Along with the boards, 80mm flashing trips are supplied which will form the tray beneath the glass. As well as pre-machined drip bead for the drip system.


1. Assemble the Oak Frame

Fit the Oak Frame down to foundations and ensure it is pegged together securely. The frame must be set back 40mm from the face of the masonry beneath. As the two layers of capping boards have a combined thickness of 60mm, this ensures a 20mm drip after installation.

Fitting Frame to the Foundation

2. Fit First Stage Capping Boards

The first stage boards are 34mm thick and form the rebate for the glass panels.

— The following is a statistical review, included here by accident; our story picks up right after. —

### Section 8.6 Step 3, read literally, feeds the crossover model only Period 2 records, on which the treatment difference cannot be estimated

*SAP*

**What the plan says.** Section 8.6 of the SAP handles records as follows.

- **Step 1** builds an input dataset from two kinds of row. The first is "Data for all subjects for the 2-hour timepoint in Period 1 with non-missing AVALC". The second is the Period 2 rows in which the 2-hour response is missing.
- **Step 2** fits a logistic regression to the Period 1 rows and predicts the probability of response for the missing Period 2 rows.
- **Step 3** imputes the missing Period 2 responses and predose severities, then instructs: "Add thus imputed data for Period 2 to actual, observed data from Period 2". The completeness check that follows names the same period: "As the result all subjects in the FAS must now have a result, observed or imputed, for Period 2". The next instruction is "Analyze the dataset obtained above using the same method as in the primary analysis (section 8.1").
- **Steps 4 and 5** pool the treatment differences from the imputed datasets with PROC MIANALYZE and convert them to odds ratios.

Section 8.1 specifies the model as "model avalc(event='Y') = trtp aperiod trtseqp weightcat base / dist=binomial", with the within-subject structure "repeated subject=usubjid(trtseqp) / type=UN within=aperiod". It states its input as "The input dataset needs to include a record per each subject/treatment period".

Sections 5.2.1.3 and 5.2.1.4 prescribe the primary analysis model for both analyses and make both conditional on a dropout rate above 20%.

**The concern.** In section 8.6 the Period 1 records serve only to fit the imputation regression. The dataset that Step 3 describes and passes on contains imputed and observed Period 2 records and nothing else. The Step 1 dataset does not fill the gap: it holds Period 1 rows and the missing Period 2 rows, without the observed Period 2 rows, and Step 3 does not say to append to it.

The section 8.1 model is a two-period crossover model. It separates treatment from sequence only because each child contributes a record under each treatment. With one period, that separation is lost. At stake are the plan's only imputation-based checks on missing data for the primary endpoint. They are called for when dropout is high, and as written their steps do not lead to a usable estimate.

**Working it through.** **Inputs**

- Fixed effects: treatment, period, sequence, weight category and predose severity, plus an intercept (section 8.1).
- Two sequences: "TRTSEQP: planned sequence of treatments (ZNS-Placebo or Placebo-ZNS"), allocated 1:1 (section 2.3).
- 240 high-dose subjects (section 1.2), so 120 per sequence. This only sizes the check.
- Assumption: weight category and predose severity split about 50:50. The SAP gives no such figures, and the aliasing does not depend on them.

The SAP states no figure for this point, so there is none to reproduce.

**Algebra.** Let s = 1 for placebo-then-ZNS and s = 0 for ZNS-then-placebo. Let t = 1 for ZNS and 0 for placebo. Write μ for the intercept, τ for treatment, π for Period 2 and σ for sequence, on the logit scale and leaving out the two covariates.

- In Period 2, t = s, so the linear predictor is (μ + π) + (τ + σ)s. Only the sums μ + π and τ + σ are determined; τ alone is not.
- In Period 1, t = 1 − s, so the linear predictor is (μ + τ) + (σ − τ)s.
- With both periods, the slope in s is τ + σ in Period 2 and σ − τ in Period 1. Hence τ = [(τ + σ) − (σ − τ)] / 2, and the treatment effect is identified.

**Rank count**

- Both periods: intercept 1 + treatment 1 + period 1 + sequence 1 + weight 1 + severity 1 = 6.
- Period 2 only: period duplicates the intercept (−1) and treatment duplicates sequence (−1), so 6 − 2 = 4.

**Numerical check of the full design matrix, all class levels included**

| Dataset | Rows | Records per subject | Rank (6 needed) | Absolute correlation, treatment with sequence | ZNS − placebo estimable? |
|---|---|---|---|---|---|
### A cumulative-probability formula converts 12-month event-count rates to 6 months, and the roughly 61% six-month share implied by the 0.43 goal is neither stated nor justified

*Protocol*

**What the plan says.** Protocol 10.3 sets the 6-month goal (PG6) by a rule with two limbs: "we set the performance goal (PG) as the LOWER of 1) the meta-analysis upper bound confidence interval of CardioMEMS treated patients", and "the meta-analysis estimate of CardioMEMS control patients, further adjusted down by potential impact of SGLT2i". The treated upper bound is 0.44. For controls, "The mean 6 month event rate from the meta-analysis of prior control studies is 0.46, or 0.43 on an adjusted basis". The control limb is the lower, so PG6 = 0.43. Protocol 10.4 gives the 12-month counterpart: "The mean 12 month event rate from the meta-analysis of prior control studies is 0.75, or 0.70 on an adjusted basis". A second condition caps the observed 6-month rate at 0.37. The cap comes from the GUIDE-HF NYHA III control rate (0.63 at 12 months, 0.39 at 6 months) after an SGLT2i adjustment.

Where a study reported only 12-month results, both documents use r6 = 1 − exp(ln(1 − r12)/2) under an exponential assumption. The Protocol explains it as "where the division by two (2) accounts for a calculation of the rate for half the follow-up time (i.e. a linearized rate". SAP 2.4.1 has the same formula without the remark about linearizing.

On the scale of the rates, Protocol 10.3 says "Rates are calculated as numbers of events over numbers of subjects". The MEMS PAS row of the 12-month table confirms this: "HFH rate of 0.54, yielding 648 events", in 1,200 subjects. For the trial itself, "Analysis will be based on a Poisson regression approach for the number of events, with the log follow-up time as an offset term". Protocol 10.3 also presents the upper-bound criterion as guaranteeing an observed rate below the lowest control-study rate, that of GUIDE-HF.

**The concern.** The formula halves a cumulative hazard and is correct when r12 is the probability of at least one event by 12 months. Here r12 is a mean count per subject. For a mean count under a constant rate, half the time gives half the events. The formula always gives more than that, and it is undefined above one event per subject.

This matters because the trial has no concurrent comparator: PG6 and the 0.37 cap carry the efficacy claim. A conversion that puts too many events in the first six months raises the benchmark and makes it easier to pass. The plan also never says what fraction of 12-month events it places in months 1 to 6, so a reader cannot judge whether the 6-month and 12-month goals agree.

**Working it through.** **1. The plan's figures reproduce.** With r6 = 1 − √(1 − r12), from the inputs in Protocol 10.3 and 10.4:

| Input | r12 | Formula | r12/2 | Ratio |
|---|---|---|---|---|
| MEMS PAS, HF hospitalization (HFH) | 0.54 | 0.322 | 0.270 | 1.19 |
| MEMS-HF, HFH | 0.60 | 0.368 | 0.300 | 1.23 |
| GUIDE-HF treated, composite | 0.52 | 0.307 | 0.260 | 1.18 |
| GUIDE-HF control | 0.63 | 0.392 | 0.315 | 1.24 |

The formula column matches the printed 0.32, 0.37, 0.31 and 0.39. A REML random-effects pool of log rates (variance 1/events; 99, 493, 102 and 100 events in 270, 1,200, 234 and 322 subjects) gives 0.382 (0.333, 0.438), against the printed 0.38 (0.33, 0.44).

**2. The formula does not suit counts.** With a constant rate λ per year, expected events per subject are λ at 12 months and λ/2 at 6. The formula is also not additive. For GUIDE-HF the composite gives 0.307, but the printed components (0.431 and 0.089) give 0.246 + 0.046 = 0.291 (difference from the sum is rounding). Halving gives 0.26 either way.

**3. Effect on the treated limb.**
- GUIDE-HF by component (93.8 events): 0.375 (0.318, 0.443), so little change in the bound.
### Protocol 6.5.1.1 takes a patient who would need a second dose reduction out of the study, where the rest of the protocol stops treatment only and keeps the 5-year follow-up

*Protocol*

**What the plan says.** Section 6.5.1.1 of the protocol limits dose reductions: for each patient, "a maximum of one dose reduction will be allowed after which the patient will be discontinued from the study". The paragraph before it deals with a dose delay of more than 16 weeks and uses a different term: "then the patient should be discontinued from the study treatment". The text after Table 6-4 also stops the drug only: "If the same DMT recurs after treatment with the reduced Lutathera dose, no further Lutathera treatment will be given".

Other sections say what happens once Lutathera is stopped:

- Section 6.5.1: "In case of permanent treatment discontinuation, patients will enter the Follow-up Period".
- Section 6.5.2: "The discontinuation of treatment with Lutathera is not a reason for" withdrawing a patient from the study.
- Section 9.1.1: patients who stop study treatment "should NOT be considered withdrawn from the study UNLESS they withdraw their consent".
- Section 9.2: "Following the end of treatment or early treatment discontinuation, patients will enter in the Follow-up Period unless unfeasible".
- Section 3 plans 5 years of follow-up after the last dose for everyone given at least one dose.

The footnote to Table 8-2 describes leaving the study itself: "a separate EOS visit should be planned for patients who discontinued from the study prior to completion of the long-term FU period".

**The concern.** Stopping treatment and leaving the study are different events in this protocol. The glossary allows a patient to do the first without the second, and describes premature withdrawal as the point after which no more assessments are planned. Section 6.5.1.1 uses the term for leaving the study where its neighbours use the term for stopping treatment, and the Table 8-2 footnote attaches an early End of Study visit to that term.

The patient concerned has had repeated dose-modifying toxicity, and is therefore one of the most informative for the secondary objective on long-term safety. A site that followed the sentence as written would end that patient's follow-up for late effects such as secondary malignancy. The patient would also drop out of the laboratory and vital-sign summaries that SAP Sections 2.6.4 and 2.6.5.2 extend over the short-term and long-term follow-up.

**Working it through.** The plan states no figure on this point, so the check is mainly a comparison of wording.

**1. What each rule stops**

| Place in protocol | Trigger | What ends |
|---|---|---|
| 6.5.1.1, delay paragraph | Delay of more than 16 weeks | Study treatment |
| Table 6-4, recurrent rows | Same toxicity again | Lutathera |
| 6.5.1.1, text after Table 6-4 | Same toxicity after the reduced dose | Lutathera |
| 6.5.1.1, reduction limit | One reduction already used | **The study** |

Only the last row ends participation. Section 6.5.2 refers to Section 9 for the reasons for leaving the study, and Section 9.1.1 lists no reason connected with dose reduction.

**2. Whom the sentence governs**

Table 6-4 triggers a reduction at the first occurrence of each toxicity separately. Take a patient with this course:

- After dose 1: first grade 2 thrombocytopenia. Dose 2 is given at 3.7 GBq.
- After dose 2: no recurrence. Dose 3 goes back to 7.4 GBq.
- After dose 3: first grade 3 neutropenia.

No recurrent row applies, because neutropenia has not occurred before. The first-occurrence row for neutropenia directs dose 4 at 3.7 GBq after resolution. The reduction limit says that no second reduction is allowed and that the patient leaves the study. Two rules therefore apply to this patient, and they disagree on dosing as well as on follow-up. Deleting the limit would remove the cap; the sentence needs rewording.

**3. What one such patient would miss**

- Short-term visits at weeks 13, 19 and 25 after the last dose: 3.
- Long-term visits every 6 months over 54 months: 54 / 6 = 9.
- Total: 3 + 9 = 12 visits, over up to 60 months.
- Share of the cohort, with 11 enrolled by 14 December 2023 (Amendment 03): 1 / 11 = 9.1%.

Make sure the correctly numbered boards are used for each glazed section of the build according to the supplied plan.


Working from the ground up, screw the capping boards to the frame every 600mm with 80mm screws.


All horizontal first stage boards should be fitted at this stage. As these will be concealed beneath the second stage boards, the quality of screwing isn’t important. Despite this they should of course be securely attached.


Where vertical members meet a horizontal with drip detail, allow a 10mm gap for the aluminium flashing.


The sides and top of the rebate will be set in 20mm from the frame behind to allow a 15mm overlap. This will benefit the glass units and provide a 5mm allowance for fitting.


The bottom of the rebate is set down 35mm from the frame to give space for the drip bead and flashing system.

3. Fit Second Stage Horizontal Capping and Flashing